Aeroplane Reconnaissance Photography in World War I

Our Documentary Heritage showcases holdings drawn from the vast collections of the Pennsylvania State Archives.

World War I marked a significant turning point in the history of armed conflict for many reasons, not the least of which was the development of more sophisticated reconnaissance. For thousands of years, men on horseback served as the main vehicle for information-gathering in most armies. With the proliferation of trench warfare and the mechanization of equipment in the Great War, the horse cavalry soon became a less effective force not only on the battlefield but also in reconnaissance work.

Hundreds of thousands of horses were killed during the war by machine guns, artillery and poison gas; others died of exhaustion and disease. Barbed wire also limited the usefulness of cavalry on the battlefield. During the war’s later years, horses were mainly used for logistical support, such as pulling wagons through muddy fields and roads for hospitals and ammunition trains. At the same time, aeroplanes, or airplanes, were being used more frequently for vital reconnaissance missions, with aerial photography employed to capture enemy positions and movements.

The aeroplane was not the first means by which battlefield commanders had access to aerial reconnaissance. Balloons had been used to gather information about opponents on battlefields dating back to 18th-century France. Observation balloons were also used on battlefields during the American Civil War. But with aeroplane reconnaissance more ground could be surveyed at a faster rate of speed.

Reconnaissance missions were dangerous, because pilots tried to fly level and straight to facilitate the photographic operation. These aeroplanes presented a tempting target for enemy fighter planes and antiaircraft guns, while reconnaissance crews were also sometimes tasked with flying far behind enemy lines.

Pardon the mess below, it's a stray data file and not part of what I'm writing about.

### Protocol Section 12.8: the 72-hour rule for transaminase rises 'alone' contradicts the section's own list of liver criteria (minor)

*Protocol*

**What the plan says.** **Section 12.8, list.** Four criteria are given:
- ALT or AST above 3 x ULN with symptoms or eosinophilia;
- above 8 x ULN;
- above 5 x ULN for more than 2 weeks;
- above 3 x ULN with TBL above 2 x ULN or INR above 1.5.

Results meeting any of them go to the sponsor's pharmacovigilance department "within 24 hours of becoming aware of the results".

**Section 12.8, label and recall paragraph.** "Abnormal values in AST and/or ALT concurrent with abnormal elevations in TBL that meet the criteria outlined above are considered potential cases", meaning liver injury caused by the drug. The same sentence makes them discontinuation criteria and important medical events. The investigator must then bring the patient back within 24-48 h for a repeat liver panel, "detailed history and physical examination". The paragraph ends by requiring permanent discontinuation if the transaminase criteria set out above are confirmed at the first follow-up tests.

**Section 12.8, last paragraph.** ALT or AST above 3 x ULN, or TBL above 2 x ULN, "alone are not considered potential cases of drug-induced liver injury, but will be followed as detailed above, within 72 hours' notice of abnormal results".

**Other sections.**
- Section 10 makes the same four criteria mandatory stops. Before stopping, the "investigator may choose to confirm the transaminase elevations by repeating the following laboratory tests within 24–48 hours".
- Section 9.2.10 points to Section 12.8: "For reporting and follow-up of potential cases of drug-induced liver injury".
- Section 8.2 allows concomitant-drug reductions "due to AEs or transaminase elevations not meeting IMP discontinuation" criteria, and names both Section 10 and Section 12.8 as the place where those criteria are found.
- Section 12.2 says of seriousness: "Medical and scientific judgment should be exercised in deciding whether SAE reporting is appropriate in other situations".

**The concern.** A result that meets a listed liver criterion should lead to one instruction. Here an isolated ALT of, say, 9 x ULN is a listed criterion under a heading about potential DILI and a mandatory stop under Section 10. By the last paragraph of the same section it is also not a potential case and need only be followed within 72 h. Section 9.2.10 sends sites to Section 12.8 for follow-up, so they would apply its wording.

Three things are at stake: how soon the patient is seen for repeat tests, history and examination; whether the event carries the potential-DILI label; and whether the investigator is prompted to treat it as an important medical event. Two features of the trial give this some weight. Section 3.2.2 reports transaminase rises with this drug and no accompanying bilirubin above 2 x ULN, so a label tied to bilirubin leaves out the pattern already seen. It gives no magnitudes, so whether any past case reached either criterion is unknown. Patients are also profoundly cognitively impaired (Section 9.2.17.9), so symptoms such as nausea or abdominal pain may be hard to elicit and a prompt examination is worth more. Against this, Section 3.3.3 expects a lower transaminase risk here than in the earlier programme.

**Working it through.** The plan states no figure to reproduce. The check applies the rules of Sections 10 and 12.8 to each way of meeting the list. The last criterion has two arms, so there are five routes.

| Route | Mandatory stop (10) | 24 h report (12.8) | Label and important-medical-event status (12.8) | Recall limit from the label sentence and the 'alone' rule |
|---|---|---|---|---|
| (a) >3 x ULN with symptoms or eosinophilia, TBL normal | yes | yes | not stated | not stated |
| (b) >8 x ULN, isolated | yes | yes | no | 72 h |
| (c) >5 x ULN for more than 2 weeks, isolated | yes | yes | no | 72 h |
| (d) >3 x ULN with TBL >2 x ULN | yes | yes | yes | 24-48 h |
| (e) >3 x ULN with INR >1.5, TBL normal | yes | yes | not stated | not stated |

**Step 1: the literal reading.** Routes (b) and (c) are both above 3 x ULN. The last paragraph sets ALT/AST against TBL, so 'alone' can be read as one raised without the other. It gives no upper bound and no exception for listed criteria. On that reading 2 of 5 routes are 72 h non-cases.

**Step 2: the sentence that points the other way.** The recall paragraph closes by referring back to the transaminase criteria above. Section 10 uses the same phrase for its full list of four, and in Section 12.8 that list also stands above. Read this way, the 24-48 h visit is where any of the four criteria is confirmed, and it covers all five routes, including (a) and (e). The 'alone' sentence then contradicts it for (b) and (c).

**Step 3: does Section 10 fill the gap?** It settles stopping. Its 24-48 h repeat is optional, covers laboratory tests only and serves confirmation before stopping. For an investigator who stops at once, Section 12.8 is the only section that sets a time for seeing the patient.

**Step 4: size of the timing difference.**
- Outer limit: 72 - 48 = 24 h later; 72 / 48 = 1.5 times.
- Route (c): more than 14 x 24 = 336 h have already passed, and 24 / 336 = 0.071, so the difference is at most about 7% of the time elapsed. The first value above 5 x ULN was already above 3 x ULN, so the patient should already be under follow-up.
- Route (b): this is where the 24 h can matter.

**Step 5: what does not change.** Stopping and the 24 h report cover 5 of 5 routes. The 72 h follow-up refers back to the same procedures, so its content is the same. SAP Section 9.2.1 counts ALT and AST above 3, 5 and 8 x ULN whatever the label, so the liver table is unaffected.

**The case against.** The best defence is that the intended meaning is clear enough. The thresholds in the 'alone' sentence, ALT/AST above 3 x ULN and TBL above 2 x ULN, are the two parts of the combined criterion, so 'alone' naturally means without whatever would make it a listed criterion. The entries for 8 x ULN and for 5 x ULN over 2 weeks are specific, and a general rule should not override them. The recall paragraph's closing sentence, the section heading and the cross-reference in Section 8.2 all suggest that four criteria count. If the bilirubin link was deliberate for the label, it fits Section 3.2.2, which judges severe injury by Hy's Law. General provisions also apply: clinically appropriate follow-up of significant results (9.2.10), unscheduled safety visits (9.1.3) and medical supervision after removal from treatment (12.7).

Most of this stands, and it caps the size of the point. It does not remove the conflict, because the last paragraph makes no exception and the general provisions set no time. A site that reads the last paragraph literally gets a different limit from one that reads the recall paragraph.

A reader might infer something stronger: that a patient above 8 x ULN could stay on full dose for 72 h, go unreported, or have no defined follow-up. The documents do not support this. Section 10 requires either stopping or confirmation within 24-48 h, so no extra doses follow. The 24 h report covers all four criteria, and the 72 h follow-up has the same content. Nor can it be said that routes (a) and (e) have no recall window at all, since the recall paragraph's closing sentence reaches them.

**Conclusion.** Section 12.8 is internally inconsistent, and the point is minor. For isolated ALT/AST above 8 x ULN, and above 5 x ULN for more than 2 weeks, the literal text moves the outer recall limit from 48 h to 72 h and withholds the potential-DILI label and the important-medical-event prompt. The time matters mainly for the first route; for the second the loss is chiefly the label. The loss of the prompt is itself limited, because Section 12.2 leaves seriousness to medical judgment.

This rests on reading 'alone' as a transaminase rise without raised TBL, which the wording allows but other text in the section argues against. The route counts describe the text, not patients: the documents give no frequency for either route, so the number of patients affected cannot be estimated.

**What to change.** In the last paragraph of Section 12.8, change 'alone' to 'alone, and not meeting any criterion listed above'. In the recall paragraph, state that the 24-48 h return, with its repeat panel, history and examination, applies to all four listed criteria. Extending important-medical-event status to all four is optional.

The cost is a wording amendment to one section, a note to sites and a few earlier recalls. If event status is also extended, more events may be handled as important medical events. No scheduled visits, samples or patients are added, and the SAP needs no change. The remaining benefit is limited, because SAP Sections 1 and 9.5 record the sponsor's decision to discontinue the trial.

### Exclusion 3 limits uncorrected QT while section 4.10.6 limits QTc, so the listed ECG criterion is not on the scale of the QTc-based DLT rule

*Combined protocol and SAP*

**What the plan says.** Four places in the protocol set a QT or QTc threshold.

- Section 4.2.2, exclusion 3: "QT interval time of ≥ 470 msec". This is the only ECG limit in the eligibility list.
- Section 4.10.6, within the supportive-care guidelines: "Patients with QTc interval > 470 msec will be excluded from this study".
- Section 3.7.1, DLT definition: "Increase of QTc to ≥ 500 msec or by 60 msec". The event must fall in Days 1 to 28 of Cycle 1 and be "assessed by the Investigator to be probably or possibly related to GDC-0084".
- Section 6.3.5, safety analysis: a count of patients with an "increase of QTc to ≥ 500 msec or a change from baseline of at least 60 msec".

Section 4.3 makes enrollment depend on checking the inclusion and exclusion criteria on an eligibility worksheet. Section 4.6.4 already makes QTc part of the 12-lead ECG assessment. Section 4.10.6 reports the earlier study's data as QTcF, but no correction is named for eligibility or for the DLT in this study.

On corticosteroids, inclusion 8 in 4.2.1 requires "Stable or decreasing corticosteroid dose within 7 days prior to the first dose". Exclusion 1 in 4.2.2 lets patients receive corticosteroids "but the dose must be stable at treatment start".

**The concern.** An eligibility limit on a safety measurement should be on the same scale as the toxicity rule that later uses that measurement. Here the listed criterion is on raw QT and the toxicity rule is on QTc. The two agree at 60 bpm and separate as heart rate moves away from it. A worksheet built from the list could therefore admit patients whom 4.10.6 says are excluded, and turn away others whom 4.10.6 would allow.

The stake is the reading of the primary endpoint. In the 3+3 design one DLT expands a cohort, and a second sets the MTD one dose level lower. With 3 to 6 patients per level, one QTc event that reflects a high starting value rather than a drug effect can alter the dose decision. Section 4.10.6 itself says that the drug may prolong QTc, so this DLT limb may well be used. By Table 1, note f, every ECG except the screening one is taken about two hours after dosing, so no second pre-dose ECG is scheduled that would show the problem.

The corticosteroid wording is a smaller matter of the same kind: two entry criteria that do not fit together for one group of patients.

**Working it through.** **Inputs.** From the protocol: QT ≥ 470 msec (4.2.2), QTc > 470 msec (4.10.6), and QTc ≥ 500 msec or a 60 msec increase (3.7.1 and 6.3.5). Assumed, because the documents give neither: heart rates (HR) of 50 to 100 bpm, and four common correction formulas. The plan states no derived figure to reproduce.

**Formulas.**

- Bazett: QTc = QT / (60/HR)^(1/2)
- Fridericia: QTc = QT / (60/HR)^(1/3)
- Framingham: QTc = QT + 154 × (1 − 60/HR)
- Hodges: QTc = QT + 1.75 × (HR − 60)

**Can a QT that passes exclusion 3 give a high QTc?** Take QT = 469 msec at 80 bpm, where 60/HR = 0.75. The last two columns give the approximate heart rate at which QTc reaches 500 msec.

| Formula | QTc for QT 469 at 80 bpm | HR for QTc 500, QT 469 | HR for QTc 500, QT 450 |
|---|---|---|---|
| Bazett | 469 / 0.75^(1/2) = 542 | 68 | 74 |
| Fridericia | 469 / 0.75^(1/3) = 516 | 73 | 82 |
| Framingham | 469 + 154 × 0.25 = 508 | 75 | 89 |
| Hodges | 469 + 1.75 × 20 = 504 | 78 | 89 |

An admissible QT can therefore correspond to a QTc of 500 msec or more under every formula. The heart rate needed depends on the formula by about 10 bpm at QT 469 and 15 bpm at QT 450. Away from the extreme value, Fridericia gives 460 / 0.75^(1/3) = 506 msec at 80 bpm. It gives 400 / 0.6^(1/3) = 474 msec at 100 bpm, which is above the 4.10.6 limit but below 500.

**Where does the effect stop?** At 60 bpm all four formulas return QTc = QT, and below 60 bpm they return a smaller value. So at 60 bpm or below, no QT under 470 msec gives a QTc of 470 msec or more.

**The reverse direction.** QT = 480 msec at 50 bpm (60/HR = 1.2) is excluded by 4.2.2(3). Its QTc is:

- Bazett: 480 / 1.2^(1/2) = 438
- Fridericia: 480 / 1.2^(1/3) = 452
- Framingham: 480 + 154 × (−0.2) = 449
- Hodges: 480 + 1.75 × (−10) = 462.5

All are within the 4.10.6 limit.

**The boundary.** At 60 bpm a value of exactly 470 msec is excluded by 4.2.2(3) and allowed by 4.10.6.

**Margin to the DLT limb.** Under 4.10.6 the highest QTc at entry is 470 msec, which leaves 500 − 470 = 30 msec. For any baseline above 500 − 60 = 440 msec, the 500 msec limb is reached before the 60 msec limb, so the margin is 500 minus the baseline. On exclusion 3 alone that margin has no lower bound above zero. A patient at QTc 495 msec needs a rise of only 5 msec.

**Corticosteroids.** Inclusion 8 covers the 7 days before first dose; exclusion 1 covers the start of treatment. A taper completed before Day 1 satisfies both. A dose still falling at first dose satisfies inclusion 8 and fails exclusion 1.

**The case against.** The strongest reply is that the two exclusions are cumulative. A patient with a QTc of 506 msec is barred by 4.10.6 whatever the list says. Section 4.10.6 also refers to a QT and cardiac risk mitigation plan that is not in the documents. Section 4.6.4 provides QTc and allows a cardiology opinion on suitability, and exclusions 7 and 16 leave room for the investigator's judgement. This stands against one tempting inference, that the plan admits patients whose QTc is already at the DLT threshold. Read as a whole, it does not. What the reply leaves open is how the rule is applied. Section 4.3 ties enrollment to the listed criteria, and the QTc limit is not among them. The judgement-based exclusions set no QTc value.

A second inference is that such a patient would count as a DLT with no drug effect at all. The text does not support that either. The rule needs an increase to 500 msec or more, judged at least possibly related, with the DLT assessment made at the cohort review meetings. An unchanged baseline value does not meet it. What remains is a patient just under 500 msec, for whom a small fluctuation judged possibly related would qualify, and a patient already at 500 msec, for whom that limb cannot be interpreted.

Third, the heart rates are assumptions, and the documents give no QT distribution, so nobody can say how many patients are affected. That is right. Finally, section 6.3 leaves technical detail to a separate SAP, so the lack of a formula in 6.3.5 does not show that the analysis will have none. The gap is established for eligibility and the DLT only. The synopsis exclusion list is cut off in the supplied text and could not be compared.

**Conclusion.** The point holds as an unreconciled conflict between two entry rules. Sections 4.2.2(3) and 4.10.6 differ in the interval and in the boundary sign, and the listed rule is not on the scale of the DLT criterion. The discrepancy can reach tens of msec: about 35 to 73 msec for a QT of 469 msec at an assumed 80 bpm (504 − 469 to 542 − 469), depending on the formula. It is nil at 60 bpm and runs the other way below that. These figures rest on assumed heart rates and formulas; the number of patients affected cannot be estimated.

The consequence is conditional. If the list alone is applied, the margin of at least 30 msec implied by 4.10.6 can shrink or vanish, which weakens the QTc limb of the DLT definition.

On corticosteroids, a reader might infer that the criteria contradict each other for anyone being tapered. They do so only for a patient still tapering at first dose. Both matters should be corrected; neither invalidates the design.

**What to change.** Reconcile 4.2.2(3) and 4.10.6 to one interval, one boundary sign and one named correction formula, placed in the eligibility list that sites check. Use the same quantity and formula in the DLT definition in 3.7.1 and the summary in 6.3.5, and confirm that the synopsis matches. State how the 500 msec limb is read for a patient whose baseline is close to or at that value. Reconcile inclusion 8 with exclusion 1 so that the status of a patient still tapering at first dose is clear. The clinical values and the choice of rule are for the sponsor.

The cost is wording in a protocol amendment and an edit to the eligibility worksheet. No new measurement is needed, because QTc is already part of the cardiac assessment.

Aeroplane reconnaissance photography was quite useful to commanders in the field. The photographs proved to be most valuable for defensive positions, because they provided early warning of massed enemy troop movements, which helped prevent devastating surprise attacks. The reconnaissance photographs were often overprinted on existing maps for precise targeting of up-to-date enemy positions, including troop and equipment movements.

Conveyance of interpreted aerial photographs to field commanders, however, did not always occur in a timely manner. The military was short on experienced aerial photograph interpreters, and this became a persistent problem throughout the war. Interpreters had to have extensive knowledge of military hardware and the ability to use shadows to judge the size of objects in the photographs. Manuals, instruction booklets and copious images were produced to train American military personnel to serve in aerial photograph interpretive units during the war.

The Pennsylvania State Archives holds (in MG-272m.143) a manual, Instructions for the Intelligence Service of an Infantry Regiment by the War Department, Office of the Chief of Staff, 1918, and an album, Illustrations to Accompany Notes on the Interpretation of Aeroplane Photographs, Issued by the General Staff. These documents contain text and numerous illustrations and diagrams designed to teach military personnel how to interpret aerial photographs, such as the one pictured here, to gain intelligence regarding enemy troop strength, location, types of equipment, structures, fuel depots and artillery.

The donor of these items was veteran Edward Herman Lightner, who was born in Nineveh, Greene County, in 1896. Lightner was employed as a machinist prior to World War I. He enlisted in the Pennsylvania National Guard in Pittsburgh on July 26, 1917, as a private in Company D, 18th Infantry (which later became part of the 111th Infantry, 28th Division). In June 1918 he was transferred to Headquarters Company, 111th Infantry, 28th Division, where he began his military intelligence work. Lightner served overseas from May 1918 to April 1919 and was involved in the Fifth German Offensive, Meuse-Argonne and Thiacourt Sector. In May 1919 he was honorably discharged as a sergeant.


Richard C. Saylor is an archivist for the Pennsylvania State Archives and author of the award-winning book Soldiers to Governors and numerous articles on military, political and sports history.